Five prominent Russians have taken out a series of full-page newspaper advertisements bitterly attacking the Kremlin - and warning the US against friendship with President Vladimir Putin.
Berezovsky has been a frequent Kremlin critic
The adverts have appeared in leading papers in the UK and the US, including the Financial Times, Daily Telegraph, Washington Post and New York Times.
The Russians, led by UK-based tycoon Boris Berezovsky, launch a tirade of accusations against Mr Putin. They portray him as a genocidal president who has flattened democracy and has allowed Nazi-era techniques to be used to whip up public feeling.
The campaign, costing an estimated £250,000 ($410,000), is addressed to US President George W Bush, who has described Mr Putin as an "honest, straightforward man".
It raises seven questions about Mr Putin's conduct in the Kremlin,accusing him of:
bringing Russia's parliament, media and courts under virtual Kremlin control and turning elections into a farce
- committing war crimes and genocide in Chechnya
- placing his former KGB allies into more than 50% of key government positions
- presiding over a society which now lives in fear.
The advert also alleges that Russian secret services are exploiting anti-Semitism and xenophobia in order to "demonise" big business and create "militaristic hysteria similar to Germany under the early Nazi regime".
"Friendship is built on shared values," the advert says. "Mr Bush, please use this chance - look into the eyes of your friend again."
Boris Berezovsky - tycoon granted UK asylum
Elena Bonner - widow of Andrei Sakharov
Vladimir Bukovsky - Soviet-era dissident
Ruslan Khasbulatov - Chechen intellectual and politician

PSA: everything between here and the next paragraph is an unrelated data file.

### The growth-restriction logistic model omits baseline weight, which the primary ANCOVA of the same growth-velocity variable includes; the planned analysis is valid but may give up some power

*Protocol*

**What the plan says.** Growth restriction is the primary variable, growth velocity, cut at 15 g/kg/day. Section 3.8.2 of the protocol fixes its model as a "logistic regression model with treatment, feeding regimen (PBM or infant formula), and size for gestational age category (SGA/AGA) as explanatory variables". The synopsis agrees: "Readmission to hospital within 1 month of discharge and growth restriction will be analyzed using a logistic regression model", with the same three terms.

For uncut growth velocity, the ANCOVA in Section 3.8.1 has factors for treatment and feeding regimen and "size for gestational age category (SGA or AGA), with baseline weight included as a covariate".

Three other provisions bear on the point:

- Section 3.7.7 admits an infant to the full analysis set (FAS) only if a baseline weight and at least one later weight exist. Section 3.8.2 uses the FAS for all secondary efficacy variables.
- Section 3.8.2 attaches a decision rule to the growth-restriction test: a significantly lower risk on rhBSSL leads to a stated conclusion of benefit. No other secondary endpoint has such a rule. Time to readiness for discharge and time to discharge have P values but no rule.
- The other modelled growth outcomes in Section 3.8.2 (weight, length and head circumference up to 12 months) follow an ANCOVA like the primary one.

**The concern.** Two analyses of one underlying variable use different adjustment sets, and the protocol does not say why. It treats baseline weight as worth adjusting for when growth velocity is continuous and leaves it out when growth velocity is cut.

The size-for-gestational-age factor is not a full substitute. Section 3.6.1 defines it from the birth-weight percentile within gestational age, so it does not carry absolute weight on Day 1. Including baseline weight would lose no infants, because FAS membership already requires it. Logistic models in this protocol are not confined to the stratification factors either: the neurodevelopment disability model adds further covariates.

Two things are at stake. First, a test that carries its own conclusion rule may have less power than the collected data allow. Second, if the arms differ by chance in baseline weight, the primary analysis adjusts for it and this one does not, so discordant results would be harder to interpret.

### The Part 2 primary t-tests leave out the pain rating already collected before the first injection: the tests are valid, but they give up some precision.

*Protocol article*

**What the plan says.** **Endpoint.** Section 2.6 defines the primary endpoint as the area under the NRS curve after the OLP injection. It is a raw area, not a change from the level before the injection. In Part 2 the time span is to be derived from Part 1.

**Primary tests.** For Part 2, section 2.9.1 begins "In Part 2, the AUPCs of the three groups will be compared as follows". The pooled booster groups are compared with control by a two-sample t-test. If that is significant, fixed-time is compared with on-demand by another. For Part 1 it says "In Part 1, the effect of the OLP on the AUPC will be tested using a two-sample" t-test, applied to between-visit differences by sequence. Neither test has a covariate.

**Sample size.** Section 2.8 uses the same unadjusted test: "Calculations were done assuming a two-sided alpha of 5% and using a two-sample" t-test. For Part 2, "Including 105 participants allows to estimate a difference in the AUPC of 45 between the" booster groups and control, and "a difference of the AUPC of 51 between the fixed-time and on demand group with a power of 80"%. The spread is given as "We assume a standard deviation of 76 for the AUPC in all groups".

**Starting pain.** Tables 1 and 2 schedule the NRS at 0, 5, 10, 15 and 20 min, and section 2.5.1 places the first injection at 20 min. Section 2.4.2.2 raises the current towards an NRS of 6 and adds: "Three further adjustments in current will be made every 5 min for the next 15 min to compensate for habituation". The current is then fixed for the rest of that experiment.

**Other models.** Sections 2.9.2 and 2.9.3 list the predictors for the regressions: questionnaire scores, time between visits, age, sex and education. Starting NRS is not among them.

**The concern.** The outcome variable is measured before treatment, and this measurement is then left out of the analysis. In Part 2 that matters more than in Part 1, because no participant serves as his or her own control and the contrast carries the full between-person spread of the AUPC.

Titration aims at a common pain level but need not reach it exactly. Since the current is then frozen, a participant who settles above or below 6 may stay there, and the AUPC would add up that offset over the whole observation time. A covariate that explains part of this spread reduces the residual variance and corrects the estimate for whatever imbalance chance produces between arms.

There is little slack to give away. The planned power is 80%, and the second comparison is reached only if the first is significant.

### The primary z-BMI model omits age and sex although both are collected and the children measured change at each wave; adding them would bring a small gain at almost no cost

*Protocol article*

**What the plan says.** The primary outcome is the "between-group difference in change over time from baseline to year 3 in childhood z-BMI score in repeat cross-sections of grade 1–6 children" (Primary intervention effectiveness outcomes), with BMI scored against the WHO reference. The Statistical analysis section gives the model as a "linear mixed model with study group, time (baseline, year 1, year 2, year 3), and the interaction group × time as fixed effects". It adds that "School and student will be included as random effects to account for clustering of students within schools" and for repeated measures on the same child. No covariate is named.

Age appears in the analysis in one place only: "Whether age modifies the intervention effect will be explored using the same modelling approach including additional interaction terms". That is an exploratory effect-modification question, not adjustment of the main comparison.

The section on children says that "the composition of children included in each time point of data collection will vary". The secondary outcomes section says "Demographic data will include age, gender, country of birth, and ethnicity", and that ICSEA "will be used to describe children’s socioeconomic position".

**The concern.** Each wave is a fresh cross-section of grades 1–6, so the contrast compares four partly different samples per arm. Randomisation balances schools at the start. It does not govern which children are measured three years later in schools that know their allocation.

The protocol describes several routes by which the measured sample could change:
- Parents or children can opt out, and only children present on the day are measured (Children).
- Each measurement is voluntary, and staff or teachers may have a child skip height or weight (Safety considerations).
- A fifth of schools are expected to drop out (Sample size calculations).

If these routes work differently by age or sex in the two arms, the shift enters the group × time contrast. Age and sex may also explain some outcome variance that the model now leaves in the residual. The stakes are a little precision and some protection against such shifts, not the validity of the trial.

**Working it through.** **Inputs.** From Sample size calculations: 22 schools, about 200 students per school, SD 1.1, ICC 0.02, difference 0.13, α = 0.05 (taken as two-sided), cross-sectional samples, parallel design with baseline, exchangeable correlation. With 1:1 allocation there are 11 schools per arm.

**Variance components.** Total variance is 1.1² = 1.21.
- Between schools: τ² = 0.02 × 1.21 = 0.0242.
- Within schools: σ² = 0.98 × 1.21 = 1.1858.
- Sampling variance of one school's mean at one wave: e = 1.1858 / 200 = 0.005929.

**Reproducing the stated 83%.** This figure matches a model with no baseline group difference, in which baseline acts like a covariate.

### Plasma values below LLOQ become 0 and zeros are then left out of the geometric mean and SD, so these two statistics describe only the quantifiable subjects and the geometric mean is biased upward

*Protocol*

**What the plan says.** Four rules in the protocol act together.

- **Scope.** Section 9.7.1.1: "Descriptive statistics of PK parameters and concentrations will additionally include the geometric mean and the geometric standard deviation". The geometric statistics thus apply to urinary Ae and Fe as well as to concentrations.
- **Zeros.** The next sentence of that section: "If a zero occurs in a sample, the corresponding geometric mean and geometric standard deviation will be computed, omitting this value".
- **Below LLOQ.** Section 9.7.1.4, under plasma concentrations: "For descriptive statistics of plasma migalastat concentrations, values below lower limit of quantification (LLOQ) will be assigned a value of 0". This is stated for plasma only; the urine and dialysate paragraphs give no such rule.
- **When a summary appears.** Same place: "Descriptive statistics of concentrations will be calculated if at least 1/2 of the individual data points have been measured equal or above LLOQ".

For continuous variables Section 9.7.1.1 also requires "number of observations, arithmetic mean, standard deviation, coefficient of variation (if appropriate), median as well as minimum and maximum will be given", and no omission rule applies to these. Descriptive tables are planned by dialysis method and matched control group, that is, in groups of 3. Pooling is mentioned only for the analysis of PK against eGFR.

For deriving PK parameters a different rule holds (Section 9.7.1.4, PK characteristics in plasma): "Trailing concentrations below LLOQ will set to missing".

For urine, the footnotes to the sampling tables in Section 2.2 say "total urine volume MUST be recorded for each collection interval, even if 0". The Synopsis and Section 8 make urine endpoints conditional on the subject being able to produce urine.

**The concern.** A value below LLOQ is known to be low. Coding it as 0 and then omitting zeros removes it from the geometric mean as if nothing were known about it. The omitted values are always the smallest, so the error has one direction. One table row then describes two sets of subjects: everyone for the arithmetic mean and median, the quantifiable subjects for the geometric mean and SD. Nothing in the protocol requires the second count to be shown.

Ivan Rybkin - leader of Liberal Russia
Mr Putin leaves on Tuesday for a visit to the US which will include talks with Mr Bush.
The Russian embassy in London would not comment on any of the allegations. The US embassy said the White House would become aware of the advert because of its prominence in the US press.
Although the advert is issued in the name of the little-known Foundation for Civil Liberties in New York, the campaign is believed to have been handled from London, where Mr Berezovsky is now based.
He was granted political asylum in the UK earlier this month.
Another of the five Russian signatories, former political prisoner Vladimir Bukovsky, also lives in the UK after defecting during the Soviet era.
The advertisement appeared in leading papers in the US and UK
The three others are still based in Russia - dissident Andrei Sakharov's widow Elena Bonner, and two former chairmen of the Russian parliament Ruslan Khasbulatov and Ivan Rybkin.
Mr Berezovsky is among the Russian "oligarchs" who made their fortunes in the chaotic years after the fall of communism.
But after Mr Putin replaced Boris Yeltsin in the Kremlin, the oligarchs fell out of favour and a number have been accused of fraud and other criminal offences.
Mr Berezovsky's friend and fellow oligarch Roman Abramovich has become the owner of Chelsea football club in the UK.
Although expensive, the campaign is not expected to have stretched the billionaire tycoon Mr Berezovsky financially.
A full promiment page in the FT's worldwide edition would normally cost more than £80,000.
In the New York Times, the cost is more than $100,000 (£80,000) and in the Washington Post the page would have cost around $94,000 (£57,000).